Love and Treasureby Ayelet Waldman
A spellbinding new novel of contraband masterpieces, tragic love, and the unexpected legacies of forgotten crimes, Ayelet Waldman’s Love and Treasure weaves a tale around the fascinating, true history of the Hungarian Gold Train in the Second World War.
In 1945 on the outskirts of Salzburg, victorious American soldiers/i>
A spellbinding new novel of contraband masterpieces, tragic love, and the unexpected legacies of forgotten crimes, Ayelet Waldman’s Love and Treasure weaves a tale around the fascinating, true history of the Hungarian Gold Train in the Second World War.
In 1945 on the outskirts of Salzburg, victorious American soldiers capture a train filled with unspeakable riches: piles of fine gold watches; mountains of fur coats; crates filled with wedding rings, silver picture frames, family heirlooms, and Shabbat candlesticks passed down through generations. Jack Wiseman, a tough, smart New York Jew, is the lieutenant charged with guarding this treasure—a responsibility that grows more complicated when he meets Ilona, a fierce, beautiful Hungarian who has lost everything in the ravages of the Holocaust. Seventy years later, amid the shadowy world of art dealers who profit off the sins of previous generations, Jack gives a necklace to his granddaughter, Natalie Stein, and charges her with searching for an unknown woman—a woman whose portrait and fate come to haunt Natalie, a woman whose secret may help Natalie to understand the guilt her grandfather will take to his grave and to find a way out of the mess she has made of her own life.
A story of brilliantly drawn characters—a suave and shady art historian, a delusive and infatuated Freudian, a family of singing circus dwarfs fallen into the clutches of Josef Mengele, and desperate lovers facing choices that will tear them apart—Love and Treasure is Ayelet Waldman’s finest novel to date: a sad, funny, richly detailed work that poses hard questions about the value of precious things in a time when life itself has no value, and about the slenderest of chains that can bind us to the griefs and passions of the past.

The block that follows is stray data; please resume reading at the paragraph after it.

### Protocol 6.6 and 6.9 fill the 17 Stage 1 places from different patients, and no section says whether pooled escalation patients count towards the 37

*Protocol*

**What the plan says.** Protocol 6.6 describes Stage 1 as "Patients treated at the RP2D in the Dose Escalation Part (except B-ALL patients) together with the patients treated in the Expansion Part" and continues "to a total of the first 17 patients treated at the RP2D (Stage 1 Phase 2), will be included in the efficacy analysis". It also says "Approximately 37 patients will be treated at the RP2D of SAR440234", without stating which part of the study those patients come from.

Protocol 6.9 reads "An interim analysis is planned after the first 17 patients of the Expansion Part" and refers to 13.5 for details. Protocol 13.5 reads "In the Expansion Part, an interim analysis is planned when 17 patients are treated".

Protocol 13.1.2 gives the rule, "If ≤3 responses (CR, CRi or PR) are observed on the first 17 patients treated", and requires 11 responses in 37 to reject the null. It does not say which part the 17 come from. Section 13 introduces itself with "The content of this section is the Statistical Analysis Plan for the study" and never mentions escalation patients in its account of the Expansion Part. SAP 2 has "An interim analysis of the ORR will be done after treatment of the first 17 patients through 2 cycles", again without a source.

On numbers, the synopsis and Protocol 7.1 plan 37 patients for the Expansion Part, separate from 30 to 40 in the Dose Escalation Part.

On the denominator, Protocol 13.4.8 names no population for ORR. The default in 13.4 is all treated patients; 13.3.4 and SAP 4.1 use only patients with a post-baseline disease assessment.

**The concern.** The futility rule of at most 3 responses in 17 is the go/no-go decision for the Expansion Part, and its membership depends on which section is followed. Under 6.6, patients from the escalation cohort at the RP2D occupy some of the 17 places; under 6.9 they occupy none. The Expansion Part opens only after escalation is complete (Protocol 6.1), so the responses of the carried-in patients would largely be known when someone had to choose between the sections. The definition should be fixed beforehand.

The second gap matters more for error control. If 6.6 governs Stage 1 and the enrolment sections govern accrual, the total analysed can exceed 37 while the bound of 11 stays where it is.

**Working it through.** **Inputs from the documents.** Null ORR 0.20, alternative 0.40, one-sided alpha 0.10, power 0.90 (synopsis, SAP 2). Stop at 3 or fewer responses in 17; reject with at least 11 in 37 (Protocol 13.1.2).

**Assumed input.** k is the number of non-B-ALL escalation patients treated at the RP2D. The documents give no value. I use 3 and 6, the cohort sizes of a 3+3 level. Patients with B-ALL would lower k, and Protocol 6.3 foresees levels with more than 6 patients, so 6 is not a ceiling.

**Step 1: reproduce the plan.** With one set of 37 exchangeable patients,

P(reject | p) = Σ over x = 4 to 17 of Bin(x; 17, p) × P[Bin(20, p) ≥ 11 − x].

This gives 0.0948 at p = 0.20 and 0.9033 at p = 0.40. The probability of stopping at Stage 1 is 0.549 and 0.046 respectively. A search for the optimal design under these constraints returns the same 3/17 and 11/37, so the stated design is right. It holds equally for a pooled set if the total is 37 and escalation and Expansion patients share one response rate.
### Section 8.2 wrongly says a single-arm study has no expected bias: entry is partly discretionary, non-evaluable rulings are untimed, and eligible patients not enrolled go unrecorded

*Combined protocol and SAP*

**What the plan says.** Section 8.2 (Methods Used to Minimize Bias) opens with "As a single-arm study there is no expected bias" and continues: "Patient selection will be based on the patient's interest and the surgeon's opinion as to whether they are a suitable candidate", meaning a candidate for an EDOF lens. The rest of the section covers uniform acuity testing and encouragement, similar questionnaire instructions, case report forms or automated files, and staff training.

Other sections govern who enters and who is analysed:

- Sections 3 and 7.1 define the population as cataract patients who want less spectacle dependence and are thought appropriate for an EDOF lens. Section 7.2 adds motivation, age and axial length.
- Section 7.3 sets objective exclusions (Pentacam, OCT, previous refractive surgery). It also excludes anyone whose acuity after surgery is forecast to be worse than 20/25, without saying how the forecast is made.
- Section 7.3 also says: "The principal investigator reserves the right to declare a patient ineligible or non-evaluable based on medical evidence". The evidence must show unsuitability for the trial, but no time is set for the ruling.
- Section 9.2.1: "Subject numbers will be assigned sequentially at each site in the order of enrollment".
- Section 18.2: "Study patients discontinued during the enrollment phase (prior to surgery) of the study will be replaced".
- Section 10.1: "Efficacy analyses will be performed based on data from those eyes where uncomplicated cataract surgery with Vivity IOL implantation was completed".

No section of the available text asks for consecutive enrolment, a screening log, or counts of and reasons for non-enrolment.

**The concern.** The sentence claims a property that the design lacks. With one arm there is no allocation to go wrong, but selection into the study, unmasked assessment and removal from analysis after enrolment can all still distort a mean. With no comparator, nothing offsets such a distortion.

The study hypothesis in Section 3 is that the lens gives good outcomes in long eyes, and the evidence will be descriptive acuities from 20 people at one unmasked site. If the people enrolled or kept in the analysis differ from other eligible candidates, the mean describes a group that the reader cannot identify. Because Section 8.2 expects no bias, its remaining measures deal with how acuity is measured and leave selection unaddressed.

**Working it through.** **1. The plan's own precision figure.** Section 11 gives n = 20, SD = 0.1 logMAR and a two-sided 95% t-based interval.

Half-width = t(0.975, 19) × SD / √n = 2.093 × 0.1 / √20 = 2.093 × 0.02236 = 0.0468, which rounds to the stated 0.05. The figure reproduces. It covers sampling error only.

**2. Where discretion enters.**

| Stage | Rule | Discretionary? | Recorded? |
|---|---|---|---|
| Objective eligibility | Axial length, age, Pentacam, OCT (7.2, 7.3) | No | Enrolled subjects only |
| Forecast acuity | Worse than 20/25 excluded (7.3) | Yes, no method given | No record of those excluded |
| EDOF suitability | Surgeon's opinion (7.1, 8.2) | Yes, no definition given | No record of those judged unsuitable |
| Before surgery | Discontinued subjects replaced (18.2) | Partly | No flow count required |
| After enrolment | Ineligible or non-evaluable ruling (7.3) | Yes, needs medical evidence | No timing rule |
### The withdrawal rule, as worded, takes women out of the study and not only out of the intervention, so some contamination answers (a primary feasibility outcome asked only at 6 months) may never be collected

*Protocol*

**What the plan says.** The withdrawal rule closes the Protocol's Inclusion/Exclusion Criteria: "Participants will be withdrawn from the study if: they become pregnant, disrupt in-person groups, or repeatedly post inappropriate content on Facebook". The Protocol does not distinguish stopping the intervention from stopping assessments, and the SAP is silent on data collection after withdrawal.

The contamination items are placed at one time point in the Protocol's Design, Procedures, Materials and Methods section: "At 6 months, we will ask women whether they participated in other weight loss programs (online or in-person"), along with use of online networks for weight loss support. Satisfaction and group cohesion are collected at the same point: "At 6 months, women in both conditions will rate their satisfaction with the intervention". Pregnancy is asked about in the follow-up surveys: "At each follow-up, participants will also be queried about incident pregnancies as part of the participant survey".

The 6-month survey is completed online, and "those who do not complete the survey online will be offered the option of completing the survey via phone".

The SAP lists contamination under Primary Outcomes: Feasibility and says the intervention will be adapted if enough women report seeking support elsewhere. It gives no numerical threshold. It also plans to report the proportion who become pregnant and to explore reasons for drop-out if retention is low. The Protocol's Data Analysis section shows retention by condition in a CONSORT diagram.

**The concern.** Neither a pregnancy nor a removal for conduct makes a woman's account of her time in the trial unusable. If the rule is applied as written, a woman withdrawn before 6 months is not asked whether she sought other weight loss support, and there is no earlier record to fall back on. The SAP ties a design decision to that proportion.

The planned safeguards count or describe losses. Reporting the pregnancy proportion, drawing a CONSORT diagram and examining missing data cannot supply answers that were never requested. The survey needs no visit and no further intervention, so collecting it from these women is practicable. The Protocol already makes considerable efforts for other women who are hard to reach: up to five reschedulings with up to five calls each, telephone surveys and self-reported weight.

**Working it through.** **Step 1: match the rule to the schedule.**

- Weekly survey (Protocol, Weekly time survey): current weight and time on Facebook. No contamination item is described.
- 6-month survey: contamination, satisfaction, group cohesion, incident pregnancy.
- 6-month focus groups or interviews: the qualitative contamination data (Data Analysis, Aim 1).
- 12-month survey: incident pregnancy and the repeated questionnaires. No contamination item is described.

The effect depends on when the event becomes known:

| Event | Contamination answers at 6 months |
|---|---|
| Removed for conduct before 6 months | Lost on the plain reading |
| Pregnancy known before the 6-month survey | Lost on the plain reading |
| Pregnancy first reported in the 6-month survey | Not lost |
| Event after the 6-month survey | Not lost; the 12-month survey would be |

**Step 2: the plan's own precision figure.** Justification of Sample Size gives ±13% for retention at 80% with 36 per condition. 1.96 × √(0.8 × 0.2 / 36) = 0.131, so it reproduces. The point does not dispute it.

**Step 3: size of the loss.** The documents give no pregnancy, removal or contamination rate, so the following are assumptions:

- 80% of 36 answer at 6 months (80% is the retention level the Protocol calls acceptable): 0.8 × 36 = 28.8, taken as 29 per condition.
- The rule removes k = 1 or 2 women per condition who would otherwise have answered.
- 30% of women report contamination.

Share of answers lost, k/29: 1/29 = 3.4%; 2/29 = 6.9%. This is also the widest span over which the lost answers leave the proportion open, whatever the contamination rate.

This lush, multigenerational tale by Waldman (Bad Mother) of loves lost and found begins at a portentous historical starting point: the so-called Hungarian Gold Train. Waldman traces the path of a single pendant taken from this notorious shipment of Nazi-confiscated treasures, which the U.S. seized at the end of WWII but largely failed to return to the original owners, many of them Hungarian Jews. The pendant’s decoration, an enameled peacock, is a symbol of bad fortune, boding ill for the young U.S. Army lieutenant, Jack Wiseman, who takes it from the Gold Train in 1945. In the present, he passes the pendant on to his unlucky-in-love granddaughter, Natalie, imploring her to return it to its rightful owner. With that request, the narrative leaps back in time, showing Jack’s doomed romance with Ilona, a Holocaust survivor, and the life-changing early-20th-century friendship between pioneering female medical student Nina and dwarf suffragette Gizella Weisz. It also focuses on present-day Syrian-Jewish art dealer Amitai Shasho’s attempts to come to grips with his past. Inventively told from multiple perspectives, Waldman’s latest is a seductive reflection on just how complicated the idea of “home” is—and why it is worth more than treasure. Agent: Mary Evans, Mary Evans Inc. (Apr.)
"Love and Treasure places the Hungarian Gold Train at the heart of a multigenerational tale. . . Crucial to its plot is an enameled pendant, intricately worked in the design of a peacock, unusually colored in purple, white and green. Waldman skillfully interweaves this striking and enigmatic objecta symbol, as the book progresses, of fatal bad luckinto an ambitious sweep of history, setting the loss of millions of human lives against the pendant's own poignant, improbably survival. . . In the novel's final, twisty section, Waldman has great fun with the narrative of a pompous, libidinous psychoanalyst in seemingly idyllic, assimilated, pre-World War I Budapest. . . Waldman sustains her multiple plot lines with breathless confidence and descriptive panache, fashioning complex personalities caught up in an inexorable series of events. . . Powerful."